Monday, October 25, 2010

John and Richard Garner (emigrated to Virginia from England in 1600s)

John Garner (1633/34 - 1702)

Much has been written about our ancestor, John Garner, after he was listed as a headright on a land claim in Northumberland County, VA, which was patented to Lewis Burwell on 17 October 1650. However, his earlier years have remained a mystery. Burwell claimed 1600 acres of land based on his statement that he had "transported" thirty-two headrights to that area "upon the S. Side of Potomeck Riv. And E. Side of Machotick River alias Trent", abutting lands patented by William Gooch and Mr. Richard Lee.

John was then 17 years old. We know this because he gave an affidavit in 1663 in which he stated he was then thirty years old. Many of John's descendants have long questioned his whereabouts before his arrival in Northumberland county, VA. Where was he born? Who were his parents? When did he arrive in the Colonies?

It is believed that he came from England and some of his descendents have made numerous trips to England hoping to find the answers to their questions. Unfortunately, their findings only added more questions when it was found that several Garner families in England during the early 17th Century were found to have sons named John who were close in age to our John.

Now descendants were faced with the task of determining for themselves which researcher had found John's parents and most have narrowed the possibilities to two couples - Thomas Garner who married Mary Lacye on 21 Oct. 1631 at St. Dunston's, Canterbury, Kent Co., England, and Richard Garner of Shrewsbury, Shropshire, England, who married a woman known to us only as Kathryn. Richard and Kathryn had a son, John, who was baptized in St. Chad, Shrewsbury, Shropshire, England on 2 Sept. 1633. Of interest is the fact that Shropshire is in west central England near Wales and Kathryn Garner was referred to, at the time of her death, as being "a Welshwoman". (A recent and thought provoking discussion about John Garner and his parents can be found on genforum.com, 28 Jan. 2005 - 10 Feb. 2005, as other descendants continued their search for John's parents.)

I never considered searching for more information about our 7th Gr-grandfather, John Garner. I was content with learning about my ancestors from John and Susanna's youngest son, Thomas, leading down through the generations to my mother Ruth Garner Smith. However, that changed in January, 2005, when I received an email from another Garner descendant who had some interesting questions that she hoped I could answer. During my search for the answers to her questions, I soon found myself intrigued by the early history of Colonial Virginia and, specifically, in the history of those persons who had touch the lives of a Richard and John Garner who were listed as being "sponsored" by William Farrar at Farrar's Island, VA in 1637. The following information will be based on fact and, also, on some family legends. It is my theory of why John Garner of Farrar's Island could be the same John Garner who settled in Northumberland County (in that part which later became Westmoreland County). I hope this is an interesting story of some of the early settlers in Colonial Virginia and hope you will enjoy reading it.

Richard Garner was born about 1604 in Stanton Lacy, Shropshire, England. His father, John Garner (c1579 - 24 July 1628) had married Joan Underwood (c1582 - c1631) about 1598/99. One descendant wrote that four other children were also born to this couple: Thomas, who was born c1599 in Canterbury, Kent, England; Elizabeth, born c1600 in England; John Jr., born c 1601 in England; Anne Garner, born c1603 in England.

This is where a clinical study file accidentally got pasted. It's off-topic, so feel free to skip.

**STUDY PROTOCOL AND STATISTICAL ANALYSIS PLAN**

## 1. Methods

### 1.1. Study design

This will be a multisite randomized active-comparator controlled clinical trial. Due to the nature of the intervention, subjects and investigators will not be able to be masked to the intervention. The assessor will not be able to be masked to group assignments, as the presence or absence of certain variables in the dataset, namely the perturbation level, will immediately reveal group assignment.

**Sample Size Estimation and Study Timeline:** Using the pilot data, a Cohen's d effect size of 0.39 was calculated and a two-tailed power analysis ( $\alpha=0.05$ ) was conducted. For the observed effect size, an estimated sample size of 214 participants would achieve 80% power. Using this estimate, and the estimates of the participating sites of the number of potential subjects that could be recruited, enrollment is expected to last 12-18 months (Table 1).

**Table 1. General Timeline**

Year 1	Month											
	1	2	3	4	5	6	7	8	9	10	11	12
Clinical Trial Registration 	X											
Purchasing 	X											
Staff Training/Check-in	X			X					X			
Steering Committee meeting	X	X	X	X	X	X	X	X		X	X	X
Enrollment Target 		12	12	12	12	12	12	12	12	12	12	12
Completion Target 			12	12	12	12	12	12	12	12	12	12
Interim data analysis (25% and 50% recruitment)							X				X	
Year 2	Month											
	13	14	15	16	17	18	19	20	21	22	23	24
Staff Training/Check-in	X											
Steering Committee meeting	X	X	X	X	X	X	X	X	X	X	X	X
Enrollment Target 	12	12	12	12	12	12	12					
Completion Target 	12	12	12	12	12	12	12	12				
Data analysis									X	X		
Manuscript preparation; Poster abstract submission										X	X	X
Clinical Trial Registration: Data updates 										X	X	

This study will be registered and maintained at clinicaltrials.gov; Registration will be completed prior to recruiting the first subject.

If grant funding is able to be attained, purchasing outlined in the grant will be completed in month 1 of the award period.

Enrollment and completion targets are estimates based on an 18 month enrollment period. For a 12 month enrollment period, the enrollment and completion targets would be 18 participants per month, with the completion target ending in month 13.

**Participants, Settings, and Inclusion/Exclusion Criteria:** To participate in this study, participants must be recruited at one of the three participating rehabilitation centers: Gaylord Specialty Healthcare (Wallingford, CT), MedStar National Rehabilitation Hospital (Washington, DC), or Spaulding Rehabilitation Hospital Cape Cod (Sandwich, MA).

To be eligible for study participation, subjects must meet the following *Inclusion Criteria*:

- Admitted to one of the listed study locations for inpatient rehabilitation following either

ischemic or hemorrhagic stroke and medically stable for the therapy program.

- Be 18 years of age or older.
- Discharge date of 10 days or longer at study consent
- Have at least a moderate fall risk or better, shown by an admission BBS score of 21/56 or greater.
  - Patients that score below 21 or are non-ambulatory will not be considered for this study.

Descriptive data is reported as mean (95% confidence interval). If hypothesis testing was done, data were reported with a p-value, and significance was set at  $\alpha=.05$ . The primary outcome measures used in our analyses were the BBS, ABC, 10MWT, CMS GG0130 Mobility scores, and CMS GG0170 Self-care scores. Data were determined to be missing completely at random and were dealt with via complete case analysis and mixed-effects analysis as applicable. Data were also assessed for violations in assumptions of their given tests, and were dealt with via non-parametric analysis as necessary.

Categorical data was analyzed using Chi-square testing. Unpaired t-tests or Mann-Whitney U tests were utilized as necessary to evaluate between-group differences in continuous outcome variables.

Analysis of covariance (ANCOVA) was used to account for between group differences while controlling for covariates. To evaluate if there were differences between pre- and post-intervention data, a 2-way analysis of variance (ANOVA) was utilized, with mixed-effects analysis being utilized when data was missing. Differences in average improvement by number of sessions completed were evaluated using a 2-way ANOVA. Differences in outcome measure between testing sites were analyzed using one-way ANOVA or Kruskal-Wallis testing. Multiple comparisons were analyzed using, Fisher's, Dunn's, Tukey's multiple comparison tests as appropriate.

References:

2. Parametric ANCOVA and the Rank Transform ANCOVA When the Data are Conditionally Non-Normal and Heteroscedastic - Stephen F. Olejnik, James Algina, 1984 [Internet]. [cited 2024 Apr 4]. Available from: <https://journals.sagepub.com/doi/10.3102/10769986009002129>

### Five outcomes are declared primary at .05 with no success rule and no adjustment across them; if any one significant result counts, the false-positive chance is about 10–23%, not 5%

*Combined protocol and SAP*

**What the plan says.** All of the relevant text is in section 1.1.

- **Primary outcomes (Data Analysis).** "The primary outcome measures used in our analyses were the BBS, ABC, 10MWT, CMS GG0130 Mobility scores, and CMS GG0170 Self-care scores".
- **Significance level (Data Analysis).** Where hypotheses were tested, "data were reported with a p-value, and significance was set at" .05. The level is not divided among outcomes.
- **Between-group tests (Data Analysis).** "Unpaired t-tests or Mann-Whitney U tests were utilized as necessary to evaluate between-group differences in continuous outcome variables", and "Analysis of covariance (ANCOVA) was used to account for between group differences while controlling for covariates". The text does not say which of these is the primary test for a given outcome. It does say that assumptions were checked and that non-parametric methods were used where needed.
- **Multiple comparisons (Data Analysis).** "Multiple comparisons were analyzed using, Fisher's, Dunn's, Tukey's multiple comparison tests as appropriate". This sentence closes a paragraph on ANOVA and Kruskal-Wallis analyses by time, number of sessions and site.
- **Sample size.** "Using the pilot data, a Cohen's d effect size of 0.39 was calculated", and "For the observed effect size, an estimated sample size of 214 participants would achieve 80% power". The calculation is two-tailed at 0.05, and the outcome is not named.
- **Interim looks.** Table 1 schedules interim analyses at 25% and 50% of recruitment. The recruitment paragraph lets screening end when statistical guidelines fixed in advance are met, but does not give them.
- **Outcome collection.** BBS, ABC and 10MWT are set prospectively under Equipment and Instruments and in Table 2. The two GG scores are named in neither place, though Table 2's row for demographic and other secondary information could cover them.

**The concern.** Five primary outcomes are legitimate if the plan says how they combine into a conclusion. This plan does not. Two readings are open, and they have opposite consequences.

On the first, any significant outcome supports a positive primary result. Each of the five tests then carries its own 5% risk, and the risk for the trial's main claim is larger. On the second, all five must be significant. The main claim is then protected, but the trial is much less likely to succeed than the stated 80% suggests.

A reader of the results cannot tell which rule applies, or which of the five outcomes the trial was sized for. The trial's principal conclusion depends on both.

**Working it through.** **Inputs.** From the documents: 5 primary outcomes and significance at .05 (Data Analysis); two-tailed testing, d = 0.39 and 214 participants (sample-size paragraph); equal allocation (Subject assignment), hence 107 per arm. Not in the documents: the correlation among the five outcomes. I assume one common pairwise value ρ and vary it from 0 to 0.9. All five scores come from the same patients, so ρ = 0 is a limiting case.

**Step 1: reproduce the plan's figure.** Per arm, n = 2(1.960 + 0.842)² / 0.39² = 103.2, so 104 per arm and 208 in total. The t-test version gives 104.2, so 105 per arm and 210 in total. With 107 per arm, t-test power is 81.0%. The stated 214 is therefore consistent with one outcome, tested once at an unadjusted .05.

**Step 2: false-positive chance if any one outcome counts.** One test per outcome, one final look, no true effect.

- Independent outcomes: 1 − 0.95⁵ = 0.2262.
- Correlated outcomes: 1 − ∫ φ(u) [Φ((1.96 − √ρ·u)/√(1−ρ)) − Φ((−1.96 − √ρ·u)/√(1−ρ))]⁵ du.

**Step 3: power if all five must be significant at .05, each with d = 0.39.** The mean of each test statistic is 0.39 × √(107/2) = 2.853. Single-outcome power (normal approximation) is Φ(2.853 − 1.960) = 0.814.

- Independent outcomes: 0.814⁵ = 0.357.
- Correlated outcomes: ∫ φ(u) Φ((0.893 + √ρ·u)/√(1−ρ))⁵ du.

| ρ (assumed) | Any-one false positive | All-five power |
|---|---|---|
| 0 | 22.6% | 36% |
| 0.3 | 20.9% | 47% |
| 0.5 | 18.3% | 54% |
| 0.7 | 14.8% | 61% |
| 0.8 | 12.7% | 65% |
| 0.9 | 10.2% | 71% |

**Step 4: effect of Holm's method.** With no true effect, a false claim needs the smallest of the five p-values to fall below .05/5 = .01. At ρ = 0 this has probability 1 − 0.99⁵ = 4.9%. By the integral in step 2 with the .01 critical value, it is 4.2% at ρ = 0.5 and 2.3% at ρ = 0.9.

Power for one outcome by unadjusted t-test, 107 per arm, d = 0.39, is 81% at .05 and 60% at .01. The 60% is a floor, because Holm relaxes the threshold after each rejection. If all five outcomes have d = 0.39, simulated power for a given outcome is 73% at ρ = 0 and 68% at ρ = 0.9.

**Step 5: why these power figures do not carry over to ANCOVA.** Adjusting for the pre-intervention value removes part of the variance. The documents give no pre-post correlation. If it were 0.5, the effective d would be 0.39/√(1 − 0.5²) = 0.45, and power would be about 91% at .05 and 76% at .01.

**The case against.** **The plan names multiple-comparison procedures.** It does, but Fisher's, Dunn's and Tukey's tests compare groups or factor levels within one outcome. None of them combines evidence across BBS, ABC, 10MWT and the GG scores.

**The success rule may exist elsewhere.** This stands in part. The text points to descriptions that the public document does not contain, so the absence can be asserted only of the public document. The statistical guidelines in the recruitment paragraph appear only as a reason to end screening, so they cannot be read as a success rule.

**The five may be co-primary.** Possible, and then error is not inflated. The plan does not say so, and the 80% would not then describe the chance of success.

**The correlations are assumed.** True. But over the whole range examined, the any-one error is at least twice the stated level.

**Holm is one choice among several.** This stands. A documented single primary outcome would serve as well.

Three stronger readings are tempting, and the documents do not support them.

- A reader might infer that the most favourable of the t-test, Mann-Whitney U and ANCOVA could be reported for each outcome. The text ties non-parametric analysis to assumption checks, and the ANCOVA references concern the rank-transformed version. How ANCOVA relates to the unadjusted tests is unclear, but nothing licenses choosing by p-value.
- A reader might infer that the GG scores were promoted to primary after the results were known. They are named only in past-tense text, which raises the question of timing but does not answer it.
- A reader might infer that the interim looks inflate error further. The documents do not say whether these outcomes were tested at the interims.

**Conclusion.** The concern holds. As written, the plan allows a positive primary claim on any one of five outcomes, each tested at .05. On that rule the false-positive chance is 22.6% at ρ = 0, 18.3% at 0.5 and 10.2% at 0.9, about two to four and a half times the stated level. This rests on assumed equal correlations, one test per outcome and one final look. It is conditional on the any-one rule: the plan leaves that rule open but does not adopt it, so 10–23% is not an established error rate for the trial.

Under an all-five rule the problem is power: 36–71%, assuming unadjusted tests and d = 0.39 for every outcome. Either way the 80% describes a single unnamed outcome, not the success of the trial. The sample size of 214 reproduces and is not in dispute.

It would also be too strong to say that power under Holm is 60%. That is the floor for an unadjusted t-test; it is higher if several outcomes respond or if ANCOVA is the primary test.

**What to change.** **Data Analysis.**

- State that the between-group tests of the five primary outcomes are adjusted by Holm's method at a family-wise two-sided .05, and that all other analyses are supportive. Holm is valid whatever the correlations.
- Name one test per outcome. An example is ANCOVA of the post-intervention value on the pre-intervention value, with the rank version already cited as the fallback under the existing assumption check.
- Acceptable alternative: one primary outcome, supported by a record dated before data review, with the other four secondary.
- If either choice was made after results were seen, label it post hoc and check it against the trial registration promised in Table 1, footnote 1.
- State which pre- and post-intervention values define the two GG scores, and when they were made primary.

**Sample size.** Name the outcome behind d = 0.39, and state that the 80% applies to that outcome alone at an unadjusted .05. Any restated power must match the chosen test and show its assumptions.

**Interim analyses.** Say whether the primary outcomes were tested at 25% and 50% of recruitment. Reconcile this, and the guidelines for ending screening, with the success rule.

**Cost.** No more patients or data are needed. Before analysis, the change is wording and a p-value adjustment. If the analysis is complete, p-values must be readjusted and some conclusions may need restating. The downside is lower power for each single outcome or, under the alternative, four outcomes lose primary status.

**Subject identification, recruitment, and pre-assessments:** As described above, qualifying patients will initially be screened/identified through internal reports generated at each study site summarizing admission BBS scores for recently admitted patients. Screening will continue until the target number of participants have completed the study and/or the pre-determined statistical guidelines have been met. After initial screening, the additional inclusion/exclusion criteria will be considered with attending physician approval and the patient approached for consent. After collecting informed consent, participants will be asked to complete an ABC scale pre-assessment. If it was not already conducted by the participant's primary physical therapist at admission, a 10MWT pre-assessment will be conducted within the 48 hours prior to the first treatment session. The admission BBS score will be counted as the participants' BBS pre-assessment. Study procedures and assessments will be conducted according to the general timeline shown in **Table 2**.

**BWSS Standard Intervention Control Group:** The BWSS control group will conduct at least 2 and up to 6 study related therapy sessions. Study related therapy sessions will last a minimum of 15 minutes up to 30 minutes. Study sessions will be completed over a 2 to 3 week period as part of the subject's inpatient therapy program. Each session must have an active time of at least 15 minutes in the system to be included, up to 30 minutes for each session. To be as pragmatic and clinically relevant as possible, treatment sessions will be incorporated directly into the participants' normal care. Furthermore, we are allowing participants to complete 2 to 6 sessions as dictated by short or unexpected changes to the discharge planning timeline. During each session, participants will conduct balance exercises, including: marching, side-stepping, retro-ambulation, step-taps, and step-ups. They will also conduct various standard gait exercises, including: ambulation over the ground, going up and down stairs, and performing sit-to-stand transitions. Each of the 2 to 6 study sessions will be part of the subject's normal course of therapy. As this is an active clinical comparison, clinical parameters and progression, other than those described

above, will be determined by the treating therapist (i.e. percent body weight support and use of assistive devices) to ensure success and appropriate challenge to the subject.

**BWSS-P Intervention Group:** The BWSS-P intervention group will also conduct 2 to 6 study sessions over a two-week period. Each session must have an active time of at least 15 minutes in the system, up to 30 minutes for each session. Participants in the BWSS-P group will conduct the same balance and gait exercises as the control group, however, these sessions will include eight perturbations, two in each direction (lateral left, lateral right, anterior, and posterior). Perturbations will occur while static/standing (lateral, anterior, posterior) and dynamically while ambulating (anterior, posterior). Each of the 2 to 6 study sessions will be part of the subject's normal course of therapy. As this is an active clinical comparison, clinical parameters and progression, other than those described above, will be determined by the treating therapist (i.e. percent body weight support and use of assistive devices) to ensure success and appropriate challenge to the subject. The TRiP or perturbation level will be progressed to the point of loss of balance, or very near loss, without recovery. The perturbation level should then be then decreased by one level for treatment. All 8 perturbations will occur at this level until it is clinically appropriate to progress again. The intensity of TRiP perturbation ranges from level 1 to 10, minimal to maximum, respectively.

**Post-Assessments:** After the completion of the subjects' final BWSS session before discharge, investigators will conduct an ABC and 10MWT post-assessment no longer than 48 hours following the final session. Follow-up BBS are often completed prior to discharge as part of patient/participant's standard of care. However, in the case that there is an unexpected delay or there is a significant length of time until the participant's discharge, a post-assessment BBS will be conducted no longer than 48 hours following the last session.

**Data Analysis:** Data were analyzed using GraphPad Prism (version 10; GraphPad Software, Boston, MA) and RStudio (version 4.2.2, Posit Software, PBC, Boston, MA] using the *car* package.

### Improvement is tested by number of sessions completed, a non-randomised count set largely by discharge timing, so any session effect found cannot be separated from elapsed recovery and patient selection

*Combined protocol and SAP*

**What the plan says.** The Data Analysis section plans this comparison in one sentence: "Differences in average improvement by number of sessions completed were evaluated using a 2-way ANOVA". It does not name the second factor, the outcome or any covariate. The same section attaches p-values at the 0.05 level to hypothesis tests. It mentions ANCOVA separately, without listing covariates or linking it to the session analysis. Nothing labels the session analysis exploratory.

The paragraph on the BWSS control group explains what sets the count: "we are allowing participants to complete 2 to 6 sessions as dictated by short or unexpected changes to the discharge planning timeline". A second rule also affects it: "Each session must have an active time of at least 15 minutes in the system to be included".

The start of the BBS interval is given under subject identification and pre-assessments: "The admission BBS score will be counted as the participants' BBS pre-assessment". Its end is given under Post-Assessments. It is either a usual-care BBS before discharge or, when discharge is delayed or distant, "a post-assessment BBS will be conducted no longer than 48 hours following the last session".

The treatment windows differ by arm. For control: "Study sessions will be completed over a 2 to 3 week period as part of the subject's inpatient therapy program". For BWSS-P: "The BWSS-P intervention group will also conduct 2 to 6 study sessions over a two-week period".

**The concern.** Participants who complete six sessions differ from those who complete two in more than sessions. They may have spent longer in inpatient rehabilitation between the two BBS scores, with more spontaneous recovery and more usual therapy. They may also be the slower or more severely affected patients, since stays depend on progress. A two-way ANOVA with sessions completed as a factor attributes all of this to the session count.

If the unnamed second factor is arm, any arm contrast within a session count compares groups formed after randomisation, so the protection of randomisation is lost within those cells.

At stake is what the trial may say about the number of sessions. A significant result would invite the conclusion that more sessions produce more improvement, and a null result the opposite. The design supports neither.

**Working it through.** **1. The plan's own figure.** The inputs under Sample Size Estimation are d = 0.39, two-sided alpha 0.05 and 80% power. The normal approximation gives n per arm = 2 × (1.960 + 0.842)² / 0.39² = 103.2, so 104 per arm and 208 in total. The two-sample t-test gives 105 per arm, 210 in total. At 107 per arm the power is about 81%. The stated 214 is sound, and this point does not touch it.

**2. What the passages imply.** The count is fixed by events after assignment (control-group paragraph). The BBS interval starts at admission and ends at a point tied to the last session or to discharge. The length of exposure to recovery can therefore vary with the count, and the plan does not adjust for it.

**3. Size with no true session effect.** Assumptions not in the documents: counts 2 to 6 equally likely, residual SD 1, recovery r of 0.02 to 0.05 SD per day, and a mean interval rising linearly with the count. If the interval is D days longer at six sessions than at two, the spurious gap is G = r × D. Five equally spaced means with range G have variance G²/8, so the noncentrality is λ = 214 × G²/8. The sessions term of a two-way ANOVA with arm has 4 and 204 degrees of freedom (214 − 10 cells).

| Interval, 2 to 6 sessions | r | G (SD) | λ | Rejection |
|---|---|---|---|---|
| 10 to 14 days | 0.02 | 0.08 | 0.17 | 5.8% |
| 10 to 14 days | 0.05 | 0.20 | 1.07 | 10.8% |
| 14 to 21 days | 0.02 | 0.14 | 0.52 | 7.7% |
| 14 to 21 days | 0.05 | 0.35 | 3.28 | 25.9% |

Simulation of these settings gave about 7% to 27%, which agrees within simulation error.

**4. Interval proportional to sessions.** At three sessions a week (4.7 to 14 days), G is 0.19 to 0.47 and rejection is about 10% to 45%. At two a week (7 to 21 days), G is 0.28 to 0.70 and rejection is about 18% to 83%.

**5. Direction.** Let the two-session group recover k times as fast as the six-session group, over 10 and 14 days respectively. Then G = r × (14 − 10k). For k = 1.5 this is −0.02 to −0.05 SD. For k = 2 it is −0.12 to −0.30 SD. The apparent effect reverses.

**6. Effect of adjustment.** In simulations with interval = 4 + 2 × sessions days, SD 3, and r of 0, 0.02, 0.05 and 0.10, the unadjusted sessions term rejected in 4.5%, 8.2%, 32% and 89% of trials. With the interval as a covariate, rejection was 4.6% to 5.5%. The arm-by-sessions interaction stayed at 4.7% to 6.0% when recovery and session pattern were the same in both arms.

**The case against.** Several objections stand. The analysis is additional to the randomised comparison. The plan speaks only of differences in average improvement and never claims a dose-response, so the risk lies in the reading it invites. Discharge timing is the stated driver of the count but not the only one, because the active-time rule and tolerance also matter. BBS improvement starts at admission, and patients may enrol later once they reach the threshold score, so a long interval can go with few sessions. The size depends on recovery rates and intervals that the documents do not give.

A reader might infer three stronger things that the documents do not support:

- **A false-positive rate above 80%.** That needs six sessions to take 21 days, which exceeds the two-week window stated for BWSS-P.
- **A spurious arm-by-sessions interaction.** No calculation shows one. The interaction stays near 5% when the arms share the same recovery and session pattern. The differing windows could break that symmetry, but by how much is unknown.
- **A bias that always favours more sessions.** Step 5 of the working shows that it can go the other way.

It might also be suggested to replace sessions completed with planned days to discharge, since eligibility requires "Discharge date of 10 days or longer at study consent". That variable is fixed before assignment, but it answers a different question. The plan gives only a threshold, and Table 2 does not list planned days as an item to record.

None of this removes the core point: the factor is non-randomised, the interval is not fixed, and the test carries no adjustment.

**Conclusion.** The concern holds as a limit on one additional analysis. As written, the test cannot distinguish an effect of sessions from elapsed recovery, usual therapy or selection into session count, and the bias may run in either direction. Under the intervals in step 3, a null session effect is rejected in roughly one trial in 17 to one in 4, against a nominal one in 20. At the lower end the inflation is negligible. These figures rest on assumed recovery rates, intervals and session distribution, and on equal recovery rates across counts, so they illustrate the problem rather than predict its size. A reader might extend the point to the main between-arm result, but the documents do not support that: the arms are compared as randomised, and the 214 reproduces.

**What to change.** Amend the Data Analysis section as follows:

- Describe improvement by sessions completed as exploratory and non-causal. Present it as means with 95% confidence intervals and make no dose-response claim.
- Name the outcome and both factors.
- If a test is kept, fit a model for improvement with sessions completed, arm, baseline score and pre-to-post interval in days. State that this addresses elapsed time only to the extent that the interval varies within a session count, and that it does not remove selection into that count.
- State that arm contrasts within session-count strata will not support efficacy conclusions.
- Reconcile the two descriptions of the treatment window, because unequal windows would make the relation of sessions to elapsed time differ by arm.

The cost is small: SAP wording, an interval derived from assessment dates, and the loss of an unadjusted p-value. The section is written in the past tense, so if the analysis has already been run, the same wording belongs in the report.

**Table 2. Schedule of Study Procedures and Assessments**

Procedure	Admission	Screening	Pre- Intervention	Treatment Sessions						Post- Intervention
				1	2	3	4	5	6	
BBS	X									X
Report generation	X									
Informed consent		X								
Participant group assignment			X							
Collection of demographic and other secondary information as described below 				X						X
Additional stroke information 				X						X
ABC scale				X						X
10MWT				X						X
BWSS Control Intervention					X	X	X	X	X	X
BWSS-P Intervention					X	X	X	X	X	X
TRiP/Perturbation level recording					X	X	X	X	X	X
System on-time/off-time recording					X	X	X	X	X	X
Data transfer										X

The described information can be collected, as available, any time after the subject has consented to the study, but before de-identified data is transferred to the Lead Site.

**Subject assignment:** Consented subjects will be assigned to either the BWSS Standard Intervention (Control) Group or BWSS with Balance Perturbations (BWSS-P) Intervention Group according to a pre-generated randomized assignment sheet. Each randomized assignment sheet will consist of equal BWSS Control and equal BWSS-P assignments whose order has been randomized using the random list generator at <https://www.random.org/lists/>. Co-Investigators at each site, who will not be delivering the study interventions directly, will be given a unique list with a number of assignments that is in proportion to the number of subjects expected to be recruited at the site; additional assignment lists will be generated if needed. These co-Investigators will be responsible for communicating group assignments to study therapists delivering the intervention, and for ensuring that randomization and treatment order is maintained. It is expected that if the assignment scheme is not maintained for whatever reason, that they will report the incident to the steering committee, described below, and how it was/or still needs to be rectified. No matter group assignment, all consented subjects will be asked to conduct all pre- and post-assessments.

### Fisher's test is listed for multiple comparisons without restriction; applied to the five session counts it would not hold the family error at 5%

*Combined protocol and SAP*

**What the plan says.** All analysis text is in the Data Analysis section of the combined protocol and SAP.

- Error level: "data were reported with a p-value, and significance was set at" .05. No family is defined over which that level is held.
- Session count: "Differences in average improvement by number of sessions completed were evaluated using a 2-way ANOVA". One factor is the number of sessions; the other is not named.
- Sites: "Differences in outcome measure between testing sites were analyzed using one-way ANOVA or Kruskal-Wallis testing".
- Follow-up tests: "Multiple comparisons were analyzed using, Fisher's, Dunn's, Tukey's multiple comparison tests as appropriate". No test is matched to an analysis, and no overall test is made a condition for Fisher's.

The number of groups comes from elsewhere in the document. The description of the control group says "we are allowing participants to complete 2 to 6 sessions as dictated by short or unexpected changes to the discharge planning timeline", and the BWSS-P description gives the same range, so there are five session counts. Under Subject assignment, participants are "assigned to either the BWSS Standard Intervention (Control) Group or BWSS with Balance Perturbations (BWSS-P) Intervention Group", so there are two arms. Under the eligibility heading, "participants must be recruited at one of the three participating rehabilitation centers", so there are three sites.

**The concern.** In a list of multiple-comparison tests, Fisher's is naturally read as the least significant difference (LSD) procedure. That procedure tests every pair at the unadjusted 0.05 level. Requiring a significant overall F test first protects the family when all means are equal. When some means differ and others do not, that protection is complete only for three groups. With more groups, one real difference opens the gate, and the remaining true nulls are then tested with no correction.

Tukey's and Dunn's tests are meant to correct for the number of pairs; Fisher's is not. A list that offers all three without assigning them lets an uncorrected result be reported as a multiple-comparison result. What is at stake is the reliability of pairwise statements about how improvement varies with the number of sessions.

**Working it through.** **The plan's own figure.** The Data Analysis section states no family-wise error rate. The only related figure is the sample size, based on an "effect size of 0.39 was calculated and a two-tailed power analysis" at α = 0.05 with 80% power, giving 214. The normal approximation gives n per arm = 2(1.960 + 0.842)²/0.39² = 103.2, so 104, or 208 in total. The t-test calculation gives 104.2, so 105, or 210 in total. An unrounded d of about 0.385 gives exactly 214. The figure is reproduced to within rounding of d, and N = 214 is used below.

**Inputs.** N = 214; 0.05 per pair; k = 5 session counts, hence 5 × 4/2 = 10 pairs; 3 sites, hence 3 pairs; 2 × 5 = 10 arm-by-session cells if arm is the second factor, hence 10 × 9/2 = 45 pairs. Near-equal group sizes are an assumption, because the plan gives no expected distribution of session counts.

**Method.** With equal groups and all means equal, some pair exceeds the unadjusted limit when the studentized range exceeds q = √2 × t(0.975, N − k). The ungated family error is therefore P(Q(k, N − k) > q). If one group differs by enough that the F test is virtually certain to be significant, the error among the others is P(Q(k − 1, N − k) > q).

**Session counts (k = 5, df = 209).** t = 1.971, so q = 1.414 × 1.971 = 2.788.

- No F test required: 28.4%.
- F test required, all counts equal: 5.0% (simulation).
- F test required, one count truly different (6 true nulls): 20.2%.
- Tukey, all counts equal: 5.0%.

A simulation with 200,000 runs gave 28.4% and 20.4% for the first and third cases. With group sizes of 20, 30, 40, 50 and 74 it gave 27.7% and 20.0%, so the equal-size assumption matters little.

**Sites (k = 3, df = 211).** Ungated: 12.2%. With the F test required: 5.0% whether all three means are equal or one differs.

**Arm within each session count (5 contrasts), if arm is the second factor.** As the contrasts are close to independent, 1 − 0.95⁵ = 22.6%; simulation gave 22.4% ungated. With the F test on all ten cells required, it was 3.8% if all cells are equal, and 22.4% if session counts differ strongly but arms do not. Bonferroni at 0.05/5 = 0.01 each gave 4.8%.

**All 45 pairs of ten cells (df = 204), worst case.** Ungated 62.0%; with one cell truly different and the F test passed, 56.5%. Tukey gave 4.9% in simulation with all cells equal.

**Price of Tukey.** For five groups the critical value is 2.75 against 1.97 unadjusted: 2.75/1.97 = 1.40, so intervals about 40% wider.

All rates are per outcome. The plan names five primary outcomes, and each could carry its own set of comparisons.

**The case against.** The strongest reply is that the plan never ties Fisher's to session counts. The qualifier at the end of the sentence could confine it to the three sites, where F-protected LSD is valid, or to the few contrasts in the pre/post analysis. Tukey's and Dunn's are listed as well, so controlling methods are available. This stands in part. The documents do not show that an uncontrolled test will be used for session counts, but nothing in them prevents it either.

Richard married Kathryn (surname unknown) and their son, John, was baptized on 2 Sept. 1633 at St. Chad's Church, Shrewsbury, Shropshire, England. Richard was quite able to provide for his wife and young son, because, by 1636, he owned a mill and land on Wenlock Edge, a third interest in a carriage inn (The Lion) and a farm on Acton Scott which he had received out of his mother's dowry. We can only imagine that Richard, Kathryn, and John were a happy family.

This was about to change, however, when in 1636 Kathryn was accused of witchcraft. Some descendants have written that she was accused of heresy, but a posting on genforum.com by a James Garner mentions that he (James) sent an inquiry to a reporter for the Shropshire, Shrewsbury local newspaper and the reporter "confirmed the story, saying he had written an article on the topic" of witchcraft.

During my search, I learned that a person could be accused of witchcraft for many reasons. Among them were a disfigurement of the body, being present where something unusual occurred or by owning what was called a "familiar" (a spirit or demon supposed to serve a particular person, such as a black cat). It is not known why Kathryn was accused, but she was "tried by ordeal by water" and died. If an accused person died during their punishment, they were then said to have been found innocent, believing that God had intervened to relieve their suffering and the family was then given money for a Christian burial. If the accused survived the trial by ordeal, it was believed that they had been helped by the Devil and they were subsequently put to death, often by burning at the stake. Since Kathryn died during the ordeal, she was listed as "Kathryn Garner, Welshwoman, found innocent of Witchcraft in Trial by Water, 2 pounds for burial in Christian ground", Shropshire, England, 1636.